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Calling all project managers, it’s time to talk

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Two Women Chatting 1

Sounds simple, right? But is it? 

The concept of making time to talk is one we have likely all said we could and would do at various times yet in reality, it can be hard to make that time. It’s also easy in our busy work and personal lives to overlook the importance of giving this time to those who need or ask for it. This can be especially true when mid-way through a busy project hurtling towards a key delivery milestone.

Slow down

There are periods in projects where we are each incredibly busy and so it can be difficult to find the time and, often, even more difficult to spot which of our colleagues would benefit from our time. I have found myself in that situation; my mind is whirling around like a never ending merry-go-round whilst I attempt to work out the answer to what feels like tens and tens of problems with pressures and milestones all over the place and…STOP. We have to ground ourselves to break the cycle (the NHS describes a simple technique here).

When I find myself whirling, I stop to get some perspective and give myself a chance to reorder and prioritise my thinking so that I give time to what’s important. Part of that will be what I need in that instant, for example, an opportunity to clear my head and bring myself back to the here and now. This can lead on to opportunities to tackle what’s really going on. That can include work pressures and is a good chance to think about those you work with: who else may be having ’a moment’ and would benefit from you checking in with them? Who may need some assurance about what they’re doing and perhaps ‘permission’ to step back themselves? Asking yourself these questions is the first step in successfully making time to talk to your project team.

Be open and welcoming

Of course, it’s not just about time; it’s about being present and taking a non-judgmental approach to actively listening to the person you’re talking with. That too can be hard because of all the things we each personally have going on in our own lives and work. The benefits of making time to talk far outweigh these difficulties, both to the person you are talking to as well as for you. The smallest of things can make the biggest of differences here; just pausing what you’re doing to acknowledge someone and demonstrating you care can be enormously impactful.

There’s an elephant in the room though. You’re prepared to make time for someone and know there are real benefits, but you don’t know what to say. Will you make things worse? Will you freeze? Will it be awkward? Or perhaps ‘mental health’ or ‘wellbeing’ are a little scary? If any of those things are true, you’re well qualified to join the rest of us. Lots and lots of people feel this way, it’s completely natural. Taking time to talk however, is not about knowing the answers, or understanding anything medical, it’s about demonstrating to someone that you’re willing to listen and to accept them for who they are; nothing more.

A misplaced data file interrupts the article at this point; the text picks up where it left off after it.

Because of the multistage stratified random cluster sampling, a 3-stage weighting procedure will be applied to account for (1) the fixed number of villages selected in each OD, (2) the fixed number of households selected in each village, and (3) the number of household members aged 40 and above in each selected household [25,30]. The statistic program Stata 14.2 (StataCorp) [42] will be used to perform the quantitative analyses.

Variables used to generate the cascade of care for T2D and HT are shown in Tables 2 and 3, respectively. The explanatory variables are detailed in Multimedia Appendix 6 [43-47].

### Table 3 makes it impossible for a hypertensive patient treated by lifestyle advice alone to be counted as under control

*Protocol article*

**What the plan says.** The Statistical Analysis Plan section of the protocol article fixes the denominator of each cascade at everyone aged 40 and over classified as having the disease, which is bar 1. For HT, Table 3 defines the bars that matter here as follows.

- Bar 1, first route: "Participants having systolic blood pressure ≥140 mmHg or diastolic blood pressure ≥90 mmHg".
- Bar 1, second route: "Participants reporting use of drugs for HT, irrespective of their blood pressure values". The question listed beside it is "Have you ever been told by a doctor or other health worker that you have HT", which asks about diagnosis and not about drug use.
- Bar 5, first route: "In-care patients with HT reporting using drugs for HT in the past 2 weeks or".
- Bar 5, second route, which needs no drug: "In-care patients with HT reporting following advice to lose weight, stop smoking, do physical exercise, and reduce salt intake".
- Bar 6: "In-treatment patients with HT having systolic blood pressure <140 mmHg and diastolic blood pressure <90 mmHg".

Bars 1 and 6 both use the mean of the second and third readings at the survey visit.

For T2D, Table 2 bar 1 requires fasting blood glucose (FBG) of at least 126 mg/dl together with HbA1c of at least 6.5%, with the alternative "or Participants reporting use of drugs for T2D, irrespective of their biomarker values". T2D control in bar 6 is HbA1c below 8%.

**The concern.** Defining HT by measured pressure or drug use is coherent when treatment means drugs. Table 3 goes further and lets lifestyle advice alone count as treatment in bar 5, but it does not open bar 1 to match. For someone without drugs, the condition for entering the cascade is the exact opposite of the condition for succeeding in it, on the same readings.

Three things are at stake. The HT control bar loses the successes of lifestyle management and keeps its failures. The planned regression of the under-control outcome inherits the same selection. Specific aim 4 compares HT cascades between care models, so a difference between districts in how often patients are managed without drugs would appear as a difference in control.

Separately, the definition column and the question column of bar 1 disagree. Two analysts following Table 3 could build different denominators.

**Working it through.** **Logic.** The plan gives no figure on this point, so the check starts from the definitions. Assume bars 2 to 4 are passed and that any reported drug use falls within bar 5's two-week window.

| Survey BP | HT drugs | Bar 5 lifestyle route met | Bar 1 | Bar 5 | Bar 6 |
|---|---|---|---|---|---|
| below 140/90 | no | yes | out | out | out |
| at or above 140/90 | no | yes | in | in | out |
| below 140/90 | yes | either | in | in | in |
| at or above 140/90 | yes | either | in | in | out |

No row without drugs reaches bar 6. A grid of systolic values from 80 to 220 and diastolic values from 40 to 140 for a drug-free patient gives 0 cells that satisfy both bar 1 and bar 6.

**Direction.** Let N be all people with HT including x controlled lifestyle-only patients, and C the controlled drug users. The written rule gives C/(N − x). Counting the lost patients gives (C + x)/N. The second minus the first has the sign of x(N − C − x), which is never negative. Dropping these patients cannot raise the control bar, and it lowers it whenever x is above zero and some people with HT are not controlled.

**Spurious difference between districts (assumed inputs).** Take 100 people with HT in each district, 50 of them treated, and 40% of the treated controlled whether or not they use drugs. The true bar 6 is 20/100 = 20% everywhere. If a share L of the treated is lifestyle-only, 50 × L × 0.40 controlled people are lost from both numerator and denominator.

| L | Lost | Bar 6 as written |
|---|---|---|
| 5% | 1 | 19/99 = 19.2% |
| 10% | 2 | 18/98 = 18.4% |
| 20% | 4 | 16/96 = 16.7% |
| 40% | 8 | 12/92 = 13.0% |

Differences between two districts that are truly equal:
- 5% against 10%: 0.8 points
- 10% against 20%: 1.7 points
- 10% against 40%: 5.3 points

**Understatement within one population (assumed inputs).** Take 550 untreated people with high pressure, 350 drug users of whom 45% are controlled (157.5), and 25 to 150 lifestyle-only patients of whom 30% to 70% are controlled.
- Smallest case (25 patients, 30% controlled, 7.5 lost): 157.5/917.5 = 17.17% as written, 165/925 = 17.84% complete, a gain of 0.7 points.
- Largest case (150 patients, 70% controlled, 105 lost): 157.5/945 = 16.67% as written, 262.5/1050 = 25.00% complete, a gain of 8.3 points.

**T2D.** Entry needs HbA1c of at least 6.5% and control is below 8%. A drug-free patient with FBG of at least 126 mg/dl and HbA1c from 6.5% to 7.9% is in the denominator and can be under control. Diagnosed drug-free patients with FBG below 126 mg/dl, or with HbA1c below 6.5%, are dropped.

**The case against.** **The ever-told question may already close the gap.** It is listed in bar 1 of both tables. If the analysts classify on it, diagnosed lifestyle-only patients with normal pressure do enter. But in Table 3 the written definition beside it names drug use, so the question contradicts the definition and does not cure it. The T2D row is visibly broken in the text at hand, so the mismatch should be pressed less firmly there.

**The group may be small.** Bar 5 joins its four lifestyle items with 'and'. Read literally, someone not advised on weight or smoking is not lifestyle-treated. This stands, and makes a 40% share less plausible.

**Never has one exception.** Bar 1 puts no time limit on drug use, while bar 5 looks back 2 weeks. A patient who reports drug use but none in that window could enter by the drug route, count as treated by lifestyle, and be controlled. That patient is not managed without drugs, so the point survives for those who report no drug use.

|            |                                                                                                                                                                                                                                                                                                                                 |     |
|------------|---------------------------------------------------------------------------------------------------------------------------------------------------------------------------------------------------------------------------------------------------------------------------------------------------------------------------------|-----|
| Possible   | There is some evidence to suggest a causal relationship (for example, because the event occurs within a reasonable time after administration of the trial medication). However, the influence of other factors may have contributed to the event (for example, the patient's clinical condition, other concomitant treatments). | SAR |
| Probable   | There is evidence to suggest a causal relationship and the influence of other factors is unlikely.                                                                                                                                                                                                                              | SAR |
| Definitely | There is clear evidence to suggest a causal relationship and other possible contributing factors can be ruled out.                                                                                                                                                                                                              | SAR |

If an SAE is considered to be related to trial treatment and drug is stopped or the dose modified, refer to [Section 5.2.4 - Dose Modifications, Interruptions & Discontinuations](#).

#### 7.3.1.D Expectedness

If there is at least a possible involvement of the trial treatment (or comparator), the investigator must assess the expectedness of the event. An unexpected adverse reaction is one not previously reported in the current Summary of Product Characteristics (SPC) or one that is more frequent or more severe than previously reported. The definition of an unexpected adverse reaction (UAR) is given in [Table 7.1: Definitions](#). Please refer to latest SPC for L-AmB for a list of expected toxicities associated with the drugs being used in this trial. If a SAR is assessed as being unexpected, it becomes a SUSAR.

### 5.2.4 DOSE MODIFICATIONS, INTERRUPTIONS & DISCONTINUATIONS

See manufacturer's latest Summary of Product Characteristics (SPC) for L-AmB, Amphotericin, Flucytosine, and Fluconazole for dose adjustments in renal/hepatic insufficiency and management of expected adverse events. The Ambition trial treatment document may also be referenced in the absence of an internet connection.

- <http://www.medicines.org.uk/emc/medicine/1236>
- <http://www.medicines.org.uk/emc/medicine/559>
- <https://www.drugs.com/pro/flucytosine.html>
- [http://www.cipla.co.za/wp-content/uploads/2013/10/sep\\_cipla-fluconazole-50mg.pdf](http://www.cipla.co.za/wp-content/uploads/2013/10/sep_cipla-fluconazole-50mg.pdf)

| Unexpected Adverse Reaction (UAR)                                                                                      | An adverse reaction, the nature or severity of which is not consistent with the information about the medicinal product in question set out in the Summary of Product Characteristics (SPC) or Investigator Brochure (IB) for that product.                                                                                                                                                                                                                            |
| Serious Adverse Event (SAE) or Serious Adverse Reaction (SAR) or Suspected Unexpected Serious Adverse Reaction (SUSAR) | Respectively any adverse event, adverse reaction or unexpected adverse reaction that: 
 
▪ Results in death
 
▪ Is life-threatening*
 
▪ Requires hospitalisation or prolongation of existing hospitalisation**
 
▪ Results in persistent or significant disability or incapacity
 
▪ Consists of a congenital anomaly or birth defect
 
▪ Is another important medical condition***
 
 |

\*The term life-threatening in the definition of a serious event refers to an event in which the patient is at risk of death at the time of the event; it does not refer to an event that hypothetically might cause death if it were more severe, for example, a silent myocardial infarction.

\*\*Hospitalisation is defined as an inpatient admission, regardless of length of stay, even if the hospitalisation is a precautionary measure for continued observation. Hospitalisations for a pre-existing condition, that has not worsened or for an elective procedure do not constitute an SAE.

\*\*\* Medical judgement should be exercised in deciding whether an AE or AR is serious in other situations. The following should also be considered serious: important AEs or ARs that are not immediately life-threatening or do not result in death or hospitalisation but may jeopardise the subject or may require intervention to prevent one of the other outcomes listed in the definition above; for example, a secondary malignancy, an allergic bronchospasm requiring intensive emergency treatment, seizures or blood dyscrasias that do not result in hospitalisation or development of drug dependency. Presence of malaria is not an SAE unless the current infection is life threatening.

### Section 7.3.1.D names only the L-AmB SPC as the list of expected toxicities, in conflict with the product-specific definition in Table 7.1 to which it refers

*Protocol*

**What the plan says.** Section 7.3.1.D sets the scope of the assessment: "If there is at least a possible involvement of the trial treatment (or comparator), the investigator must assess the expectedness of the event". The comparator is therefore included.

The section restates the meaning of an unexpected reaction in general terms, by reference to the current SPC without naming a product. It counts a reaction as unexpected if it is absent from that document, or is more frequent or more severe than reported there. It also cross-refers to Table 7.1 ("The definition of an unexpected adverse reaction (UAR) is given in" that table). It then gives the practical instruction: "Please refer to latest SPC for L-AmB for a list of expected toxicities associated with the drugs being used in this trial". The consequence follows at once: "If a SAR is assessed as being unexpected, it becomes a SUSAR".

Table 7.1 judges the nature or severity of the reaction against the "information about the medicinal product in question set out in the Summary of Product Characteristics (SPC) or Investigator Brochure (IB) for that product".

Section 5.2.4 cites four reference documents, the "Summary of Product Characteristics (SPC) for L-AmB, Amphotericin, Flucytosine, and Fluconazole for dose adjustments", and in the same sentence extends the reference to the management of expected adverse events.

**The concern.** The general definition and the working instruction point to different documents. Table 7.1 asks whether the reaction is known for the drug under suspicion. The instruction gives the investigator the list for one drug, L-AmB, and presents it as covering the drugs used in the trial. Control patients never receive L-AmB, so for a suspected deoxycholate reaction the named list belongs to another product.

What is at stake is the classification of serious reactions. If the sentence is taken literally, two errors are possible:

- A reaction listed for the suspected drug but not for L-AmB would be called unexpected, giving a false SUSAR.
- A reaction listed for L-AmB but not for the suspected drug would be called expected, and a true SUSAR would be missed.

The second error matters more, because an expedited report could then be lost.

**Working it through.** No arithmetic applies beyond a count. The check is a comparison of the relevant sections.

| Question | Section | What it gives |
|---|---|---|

You may also be the person who would appreciate if someone could spare you a few minutes of their time and you might also be feeling some of the things above. You may wonder whether you’ll be judged, misunderstood or say something you later regret. It goes to show that whoever we are, until that ice is broken and we talk to each other, we’re all likely to feel a little trepidation. Once we overcome this, a normal natural conversation will often be the result. Stick at it, it’s worth it.

Make the time to talk by stopping, taking a break and looking around you. Remind yourself, your team and colleagues that it’s okay to: 

  • Not know everything
  • Ask for help
  • Take time to care for yourself and others
  • Speak up when feeling busy or stressed
  • Highlight issues to management
  • Prioritise
  • Not check email out of hours
  • Have a person and/or pet pop up during a video call
  • Have off days
  • Have days off

Overall, I appreciate how difficult it can feel to have discussions about topics such as mental health and wellbeing, especially if you don’t have direct or personal experience of it. The reality, in my experience, is that the discussions themselves are nowhere near as difficult as we build them up to be and in fact lead to really important and positive outcomes.

You can find further resources for you, your team and organisation on the mental health toolkit for project managers.

Image: fizkes/


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  1. David Harman
    David Harman 05 February 2021, 09:58 AM

    Great blog, Chris. It is very easy to get absorbed in the tasks and ignore or forget there are fellow humans getting them done. My wife was very good at reminding me that there were people present! However, sometimes the tasks are taking over because we haven't resourced the project well enough, or as I experienced under a framework contract, the projects were slowly increasing in number. It got to the point that I realised I was struggling to keep everything in order and becoming intolerant of 'interruptions' by project staff. After a short period of internal reflection, I realised I needed assistance managing the increase in projects and reached out to the project director for help. He quickly acknowledged my need and appointed an extremely competent assistant. My world changed! I was back 'in control' with time for project staff.